Roughly half, according to the FBI’s crime data explorer, were motivated by anti-black or anti-African American sentiment. And of the 4,082 offenses against blacks in 2020, the top offense was “intimidation.” A little more than 1,200 offenses were for assault; just five were categorized as murder or manslaughter.

And 1,710 out of 2,353 perpetrators were white.

Racially motivated crime would be nonexistent in an ideal world, however, that’s not the world in which we live—particularly as the ruling class, corporate news organizations, and social media platforms bang the drums of a race war on a daily basis. The individual cases may be troubling but in no way do they incriminate an entire race or political party, much less do they support the narrative of a rampant “white supremacist” crime spree.

Information from the Justice Department is even more unconvincing. On its hate crime home page, the agency listed 30 examples of federal hate crime cases for 2021. Of the nine offenses related to race, four took place in 2021; the rest occured in previous years but were adjudicated in 2021—hardly a compelling trove of evidence for a department attempting to persuade the public that dangerous white supremacist terrorists are ready to strike at any moment.

More specific data isn’t forthcoming. Overall crime statistics for 2021, including racially motivated crimes, may not be made available to the public this year—a timely gift to Democrats as voters continue to list crime as their top concern ahead of the 2022 midterm elections.

Since the FBI switched to a new reporting system, many local law enforcement entities are opting out of the voluntary program, bringing the agency participation well below the mandatory 60 percent threshold. The FBI already skipped the first quarterly report of 2022, usually issued in late March. If participation doesn’t increase, there’s a chance subsequent reports will be missed, too.

How convenient.

There is, of course, a more political reason why the FBI won’t release crime statistics from last year; the results will contradict the administration. According to an independent analysis of three dozen police departments, hate crimes rose by 39 percent in the nation’s largest cities in 2021 with the top 10 metropolitan areas reporting a staggering 54 percent increase over 2020.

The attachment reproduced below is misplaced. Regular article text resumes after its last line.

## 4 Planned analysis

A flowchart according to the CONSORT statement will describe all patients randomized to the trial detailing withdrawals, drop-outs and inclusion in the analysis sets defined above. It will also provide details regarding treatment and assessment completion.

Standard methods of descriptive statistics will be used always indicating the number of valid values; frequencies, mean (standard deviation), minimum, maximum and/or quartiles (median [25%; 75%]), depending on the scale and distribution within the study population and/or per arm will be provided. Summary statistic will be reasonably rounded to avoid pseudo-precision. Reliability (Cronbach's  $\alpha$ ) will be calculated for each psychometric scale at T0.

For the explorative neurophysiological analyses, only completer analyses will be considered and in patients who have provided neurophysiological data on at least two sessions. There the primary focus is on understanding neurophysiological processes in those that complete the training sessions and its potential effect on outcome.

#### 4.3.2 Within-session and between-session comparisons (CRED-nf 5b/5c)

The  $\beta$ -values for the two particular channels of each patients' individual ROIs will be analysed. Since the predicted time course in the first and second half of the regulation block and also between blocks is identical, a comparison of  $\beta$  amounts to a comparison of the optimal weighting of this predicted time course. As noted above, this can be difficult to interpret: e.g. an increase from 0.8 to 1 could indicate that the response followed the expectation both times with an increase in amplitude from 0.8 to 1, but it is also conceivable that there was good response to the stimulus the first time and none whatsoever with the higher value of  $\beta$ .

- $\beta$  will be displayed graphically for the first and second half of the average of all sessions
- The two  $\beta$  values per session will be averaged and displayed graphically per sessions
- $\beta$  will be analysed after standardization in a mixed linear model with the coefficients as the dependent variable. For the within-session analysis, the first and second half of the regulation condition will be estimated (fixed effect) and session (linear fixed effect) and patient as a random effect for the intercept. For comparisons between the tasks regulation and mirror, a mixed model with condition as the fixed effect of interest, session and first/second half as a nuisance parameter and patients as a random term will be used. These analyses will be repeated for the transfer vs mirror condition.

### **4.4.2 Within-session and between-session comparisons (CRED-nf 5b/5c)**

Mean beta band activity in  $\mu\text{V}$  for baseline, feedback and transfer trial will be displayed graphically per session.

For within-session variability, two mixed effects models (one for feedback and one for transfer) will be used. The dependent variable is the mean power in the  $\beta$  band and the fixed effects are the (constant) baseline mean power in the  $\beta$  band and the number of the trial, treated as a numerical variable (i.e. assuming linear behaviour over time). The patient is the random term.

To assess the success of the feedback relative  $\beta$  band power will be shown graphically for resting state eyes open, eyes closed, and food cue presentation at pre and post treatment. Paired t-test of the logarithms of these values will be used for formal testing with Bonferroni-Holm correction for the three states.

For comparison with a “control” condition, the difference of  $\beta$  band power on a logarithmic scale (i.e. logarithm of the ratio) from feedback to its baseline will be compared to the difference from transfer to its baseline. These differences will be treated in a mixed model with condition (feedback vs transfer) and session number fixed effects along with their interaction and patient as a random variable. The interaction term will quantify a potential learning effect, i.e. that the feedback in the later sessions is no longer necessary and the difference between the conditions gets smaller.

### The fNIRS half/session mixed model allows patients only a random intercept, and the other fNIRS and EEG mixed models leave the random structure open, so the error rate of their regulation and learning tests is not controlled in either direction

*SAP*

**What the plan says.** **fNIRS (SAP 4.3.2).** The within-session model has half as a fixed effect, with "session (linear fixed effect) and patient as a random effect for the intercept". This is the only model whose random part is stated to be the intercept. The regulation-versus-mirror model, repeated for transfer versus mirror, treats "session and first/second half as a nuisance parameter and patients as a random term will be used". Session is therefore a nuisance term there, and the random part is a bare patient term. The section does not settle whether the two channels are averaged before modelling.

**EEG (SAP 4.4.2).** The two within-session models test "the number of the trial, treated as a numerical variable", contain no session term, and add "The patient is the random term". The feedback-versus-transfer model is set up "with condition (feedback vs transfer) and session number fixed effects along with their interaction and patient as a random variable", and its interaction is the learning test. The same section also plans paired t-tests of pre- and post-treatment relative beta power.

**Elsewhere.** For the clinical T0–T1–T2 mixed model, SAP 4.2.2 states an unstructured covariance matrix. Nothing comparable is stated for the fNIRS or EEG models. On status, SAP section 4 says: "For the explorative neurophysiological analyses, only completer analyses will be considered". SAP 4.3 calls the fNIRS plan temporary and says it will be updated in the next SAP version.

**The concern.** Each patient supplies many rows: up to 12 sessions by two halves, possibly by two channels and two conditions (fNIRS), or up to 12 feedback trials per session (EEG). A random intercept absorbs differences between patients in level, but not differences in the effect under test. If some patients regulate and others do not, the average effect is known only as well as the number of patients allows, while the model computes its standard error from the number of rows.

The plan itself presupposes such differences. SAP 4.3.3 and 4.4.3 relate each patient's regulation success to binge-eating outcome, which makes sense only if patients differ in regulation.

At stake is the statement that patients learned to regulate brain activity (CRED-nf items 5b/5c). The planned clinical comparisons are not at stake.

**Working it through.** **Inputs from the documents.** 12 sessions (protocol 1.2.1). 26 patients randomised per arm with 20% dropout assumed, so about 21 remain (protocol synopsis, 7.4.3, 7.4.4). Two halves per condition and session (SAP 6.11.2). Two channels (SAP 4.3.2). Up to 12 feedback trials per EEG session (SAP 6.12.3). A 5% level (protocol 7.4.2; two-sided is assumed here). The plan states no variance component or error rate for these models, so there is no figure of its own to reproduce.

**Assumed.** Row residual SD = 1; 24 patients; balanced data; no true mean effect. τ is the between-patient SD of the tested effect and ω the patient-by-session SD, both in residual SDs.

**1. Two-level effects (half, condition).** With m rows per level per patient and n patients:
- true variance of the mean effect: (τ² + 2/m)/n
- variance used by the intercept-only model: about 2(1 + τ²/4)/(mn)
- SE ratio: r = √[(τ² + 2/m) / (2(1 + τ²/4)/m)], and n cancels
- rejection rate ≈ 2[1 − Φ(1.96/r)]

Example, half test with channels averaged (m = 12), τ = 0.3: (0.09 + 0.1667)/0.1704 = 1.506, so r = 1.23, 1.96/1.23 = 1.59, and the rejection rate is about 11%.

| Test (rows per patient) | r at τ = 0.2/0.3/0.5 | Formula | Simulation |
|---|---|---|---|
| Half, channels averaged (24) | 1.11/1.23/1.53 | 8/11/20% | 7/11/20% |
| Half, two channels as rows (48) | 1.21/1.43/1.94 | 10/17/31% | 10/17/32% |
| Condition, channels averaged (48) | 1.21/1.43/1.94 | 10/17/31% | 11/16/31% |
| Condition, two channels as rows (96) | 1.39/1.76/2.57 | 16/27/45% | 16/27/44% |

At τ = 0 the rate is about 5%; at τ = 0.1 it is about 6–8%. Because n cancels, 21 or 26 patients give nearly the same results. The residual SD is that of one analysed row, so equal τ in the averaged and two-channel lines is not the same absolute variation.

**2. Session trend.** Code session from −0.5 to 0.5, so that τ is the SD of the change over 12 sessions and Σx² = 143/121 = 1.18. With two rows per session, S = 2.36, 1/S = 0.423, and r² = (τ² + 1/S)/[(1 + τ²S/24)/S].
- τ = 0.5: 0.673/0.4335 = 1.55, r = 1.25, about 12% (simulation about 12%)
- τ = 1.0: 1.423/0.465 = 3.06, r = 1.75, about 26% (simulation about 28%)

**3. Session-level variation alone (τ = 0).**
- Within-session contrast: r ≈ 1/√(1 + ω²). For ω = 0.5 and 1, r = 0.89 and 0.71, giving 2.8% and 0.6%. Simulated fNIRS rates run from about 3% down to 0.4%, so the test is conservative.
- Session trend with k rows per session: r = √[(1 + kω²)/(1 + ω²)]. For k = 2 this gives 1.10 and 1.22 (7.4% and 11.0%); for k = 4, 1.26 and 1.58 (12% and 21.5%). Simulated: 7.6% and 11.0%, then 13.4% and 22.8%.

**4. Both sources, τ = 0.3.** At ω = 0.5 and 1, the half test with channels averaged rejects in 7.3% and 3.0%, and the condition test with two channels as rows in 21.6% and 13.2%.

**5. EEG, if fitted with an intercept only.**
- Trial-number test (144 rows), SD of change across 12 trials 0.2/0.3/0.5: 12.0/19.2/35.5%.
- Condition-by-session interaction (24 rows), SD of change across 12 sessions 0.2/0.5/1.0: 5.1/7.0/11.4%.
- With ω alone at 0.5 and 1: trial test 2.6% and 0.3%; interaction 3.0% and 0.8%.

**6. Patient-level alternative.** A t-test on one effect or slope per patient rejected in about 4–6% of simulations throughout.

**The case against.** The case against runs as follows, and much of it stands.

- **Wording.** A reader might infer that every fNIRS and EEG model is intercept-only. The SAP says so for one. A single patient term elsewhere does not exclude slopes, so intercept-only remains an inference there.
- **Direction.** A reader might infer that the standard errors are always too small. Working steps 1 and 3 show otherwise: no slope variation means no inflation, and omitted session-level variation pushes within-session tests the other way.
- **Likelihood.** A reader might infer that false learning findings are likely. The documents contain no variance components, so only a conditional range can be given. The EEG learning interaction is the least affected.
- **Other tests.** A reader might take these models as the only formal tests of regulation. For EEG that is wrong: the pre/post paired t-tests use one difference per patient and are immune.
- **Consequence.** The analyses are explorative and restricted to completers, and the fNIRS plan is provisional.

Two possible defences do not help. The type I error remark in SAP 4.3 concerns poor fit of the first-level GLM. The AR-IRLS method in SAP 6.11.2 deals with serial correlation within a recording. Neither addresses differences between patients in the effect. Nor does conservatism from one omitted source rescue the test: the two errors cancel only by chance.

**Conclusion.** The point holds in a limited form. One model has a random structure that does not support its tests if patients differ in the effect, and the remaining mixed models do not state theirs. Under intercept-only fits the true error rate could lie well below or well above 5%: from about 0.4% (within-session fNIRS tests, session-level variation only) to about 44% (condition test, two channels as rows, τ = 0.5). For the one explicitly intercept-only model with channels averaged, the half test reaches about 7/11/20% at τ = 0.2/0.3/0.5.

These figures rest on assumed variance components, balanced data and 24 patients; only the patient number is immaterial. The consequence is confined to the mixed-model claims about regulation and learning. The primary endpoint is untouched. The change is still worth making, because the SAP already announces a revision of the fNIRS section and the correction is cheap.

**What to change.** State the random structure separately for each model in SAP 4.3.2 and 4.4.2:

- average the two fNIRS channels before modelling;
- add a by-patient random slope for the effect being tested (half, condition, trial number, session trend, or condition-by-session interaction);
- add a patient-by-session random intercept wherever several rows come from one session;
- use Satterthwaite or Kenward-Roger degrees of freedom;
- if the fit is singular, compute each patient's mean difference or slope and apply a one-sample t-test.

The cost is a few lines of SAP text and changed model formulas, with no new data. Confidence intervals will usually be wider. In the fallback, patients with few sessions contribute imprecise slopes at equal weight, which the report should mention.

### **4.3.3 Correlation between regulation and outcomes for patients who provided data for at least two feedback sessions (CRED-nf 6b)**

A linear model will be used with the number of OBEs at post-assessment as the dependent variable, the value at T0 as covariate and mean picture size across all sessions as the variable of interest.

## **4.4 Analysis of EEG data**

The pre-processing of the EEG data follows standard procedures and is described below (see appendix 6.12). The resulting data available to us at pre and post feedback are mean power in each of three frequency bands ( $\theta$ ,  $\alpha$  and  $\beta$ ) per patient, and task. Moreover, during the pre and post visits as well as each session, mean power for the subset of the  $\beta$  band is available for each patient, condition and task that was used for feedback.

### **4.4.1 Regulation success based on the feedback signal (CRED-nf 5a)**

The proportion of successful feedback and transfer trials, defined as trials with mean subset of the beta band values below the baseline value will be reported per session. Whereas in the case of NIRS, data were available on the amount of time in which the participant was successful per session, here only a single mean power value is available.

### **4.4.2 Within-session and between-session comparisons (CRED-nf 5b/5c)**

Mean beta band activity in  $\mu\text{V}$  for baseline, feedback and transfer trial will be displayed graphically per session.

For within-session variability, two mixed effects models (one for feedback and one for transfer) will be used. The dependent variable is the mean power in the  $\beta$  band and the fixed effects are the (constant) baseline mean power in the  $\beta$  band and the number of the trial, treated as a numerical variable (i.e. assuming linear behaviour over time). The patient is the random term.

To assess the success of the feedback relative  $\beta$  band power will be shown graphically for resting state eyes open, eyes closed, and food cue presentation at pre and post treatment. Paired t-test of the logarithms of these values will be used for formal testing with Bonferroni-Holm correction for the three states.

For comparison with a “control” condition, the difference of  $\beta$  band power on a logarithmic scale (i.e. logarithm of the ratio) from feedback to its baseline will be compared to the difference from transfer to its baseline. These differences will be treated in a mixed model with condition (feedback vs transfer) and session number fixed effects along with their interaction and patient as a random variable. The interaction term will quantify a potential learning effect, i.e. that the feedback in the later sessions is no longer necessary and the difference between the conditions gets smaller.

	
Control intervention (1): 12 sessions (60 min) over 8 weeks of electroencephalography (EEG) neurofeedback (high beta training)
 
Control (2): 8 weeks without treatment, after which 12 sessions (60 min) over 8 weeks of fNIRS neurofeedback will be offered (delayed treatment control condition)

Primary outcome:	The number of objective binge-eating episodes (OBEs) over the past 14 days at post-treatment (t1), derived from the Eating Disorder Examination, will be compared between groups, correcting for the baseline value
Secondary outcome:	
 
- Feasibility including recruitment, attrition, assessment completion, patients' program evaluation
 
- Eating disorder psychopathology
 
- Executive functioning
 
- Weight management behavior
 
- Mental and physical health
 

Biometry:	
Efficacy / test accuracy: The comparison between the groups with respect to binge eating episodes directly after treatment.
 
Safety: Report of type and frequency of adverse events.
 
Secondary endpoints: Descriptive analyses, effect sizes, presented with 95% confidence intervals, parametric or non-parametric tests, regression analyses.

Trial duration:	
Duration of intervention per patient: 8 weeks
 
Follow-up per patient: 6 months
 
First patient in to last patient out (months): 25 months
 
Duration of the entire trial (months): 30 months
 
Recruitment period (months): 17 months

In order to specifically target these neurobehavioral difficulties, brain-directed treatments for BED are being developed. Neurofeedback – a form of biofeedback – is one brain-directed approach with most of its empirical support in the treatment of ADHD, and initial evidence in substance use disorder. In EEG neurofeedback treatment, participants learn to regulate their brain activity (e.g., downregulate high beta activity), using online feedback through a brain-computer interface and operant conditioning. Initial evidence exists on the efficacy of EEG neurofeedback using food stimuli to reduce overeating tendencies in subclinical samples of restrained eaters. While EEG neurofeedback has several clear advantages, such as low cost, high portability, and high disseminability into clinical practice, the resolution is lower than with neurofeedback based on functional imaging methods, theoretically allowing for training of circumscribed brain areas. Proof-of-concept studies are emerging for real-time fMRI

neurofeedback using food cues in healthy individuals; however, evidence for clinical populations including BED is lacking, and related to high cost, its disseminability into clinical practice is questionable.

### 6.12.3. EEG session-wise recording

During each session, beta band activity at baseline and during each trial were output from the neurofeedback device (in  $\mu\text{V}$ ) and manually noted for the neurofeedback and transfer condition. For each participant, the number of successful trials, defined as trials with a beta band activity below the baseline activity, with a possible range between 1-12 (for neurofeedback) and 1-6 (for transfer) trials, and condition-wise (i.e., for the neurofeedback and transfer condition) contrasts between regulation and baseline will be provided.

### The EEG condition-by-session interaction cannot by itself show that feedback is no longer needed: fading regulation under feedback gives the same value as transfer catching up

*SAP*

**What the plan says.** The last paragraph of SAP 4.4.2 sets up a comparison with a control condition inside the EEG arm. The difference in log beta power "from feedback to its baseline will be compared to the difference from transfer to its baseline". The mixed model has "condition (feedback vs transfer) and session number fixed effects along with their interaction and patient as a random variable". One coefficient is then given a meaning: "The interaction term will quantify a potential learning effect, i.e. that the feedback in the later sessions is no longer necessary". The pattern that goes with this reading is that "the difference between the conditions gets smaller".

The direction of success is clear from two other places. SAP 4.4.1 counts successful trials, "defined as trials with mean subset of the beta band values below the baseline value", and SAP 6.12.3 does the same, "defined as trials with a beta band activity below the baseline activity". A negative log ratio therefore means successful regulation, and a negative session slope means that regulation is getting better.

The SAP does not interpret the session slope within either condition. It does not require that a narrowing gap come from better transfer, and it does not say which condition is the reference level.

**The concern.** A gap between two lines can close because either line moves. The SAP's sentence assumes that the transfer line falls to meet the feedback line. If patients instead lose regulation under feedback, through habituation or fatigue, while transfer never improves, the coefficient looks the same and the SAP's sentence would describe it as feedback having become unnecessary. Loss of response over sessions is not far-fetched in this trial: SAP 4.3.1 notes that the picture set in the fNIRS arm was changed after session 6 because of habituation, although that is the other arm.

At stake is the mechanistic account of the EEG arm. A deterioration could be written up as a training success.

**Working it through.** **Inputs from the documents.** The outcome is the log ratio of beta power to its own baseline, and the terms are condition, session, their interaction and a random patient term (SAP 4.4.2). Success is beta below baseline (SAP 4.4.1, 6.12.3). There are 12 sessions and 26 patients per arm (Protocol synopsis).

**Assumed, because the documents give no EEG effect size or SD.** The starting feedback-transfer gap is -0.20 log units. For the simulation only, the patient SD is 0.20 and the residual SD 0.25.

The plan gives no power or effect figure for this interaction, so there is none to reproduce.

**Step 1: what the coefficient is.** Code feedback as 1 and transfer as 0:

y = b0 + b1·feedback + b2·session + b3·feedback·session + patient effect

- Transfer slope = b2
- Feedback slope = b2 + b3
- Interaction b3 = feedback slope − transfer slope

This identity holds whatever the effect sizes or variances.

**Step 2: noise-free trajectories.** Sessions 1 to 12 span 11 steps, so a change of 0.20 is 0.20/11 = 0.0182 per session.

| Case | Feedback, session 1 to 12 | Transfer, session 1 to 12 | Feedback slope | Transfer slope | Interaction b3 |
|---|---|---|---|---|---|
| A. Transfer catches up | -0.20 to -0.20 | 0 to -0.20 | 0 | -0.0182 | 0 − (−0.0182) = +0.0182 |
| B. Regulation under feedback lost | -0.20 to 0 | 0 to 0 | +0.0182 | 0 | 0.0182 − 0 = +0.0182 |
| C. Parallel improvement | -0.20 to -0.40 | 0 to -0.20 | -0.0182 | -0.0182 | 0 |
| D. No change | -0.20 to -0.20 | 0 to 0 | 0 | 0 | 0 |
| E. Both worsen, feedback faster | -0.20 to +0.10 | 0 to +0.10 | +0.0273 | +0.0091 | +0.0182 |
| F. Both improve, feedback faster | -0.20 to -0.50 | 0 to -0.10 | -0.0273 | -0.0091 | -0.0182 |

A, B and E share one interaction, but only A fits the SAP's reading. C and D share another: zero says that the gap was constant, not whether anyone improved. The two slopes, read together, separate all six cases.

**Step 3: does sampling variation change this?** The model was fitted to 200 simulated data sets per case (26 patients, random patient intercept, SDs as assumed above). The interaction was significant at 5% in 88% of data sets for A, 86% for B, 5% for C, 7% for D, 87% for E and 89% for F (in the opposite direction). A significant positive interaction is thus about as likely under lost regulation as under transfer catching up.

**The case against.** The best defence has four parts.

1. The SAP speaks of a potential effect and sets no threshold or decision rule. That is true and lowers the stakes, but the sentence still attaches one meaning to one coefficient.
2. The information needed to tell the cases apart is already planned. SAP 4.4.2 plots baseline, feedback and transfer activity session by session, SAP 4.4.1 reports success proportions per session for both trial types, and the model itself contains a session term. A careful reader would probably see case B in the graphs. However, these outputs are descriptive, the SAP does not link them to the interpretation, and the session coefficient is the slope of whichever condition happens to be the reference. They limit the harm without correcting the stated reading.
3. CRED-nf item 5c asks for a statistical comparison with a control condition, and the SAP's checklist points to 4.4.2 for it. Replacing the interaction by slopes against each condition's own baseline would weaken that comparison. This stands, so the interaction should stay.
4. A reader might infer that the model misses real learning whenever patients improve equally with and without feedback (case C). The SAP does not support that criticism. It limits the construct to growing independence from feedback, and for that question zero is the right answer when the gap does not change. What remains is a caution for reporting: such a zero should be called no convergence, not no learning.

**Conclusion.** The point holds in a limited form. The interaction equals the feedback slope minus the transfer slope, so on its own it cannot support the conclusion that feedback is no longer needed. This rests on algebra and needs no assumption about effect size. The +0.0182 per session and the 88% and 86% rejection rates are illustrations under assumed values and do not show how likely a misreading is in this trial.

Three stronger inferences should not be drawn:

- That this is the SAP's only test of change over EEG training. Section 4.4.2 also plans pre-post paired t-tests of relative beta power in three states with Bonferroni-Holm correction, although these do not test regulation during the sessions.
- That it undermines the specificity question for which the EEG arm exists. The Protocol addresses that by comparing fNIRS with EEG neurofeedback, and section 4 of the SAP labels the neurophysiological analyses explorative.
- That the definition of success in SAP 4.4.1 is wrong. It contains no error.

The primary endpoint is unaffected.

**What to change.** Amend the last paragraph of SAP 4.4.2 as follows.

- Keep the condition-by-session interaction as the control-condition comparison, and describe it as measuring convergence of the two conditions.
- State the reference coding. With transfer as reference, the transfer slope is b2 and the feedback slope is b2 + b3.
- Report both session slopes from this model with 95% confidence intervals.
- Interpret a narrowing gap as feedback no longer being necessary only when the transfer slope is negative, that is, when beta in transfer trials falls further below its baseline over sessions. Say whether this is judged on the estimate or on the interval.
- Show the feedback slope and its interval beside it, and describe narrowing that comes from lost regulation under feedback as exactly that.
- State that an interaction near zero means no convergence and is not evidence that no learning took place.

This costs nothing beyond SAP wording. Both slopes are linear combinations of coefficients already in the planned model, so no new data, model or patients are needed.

The rise, however, is due to a huge uptick in hate crimes against Asians and Jews. Data crunched by the Center for the Study of Hate and Extremism at California State University, San Bernardino shows a 224 percent increase in anti-Asian hate crimes; a 58 percent increase in anti-Jewish hate crimes; and a 51 percent increase in anti-gay hate crimes. News reports out of major cities support the data; a wave of recent attacks in Dallas has the city’s Asian business community in a panic. Police are looking now for a black man suspected of shooting three Korean women at a hair salon last week.

But Joe Biden will not discuss any of those facts during his visit to Buffalo on Tuesday. Instead, Biden will rage against an imaginary menace. He will blame Republicans and Fox News. And he’ll demand more stringent measures, including online censorship, to prevent another attack. Biden will use the blood of innocents to paint millions of Americans as “white supremacists” and wannabe terrorists simply for supporting the other political party. Rather than comfort the heartbroken loved ones, Biden will exploit their loss for his own gratification.

There is no stoop too low for old Joe.


Julie Kelly
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Julie Kelly is a political commentator and senior contributor to American Greatness. She is the author of "Disloyal Opposition: How the NeverTrump Right Tried ― And Failed ― To Take Down the President." Her past work can be found at The Federalist and National Review. She also has been featured in the Wall Street Journal, The Hill, Chicago Tribune, Forbes, and Genetic Literacy Project. She is the co-host of "Happy Hour podcast with Julie and Liz." She is a graduate of Eastern Illinois University and lives in suburban Chicago with her husband and two daughters.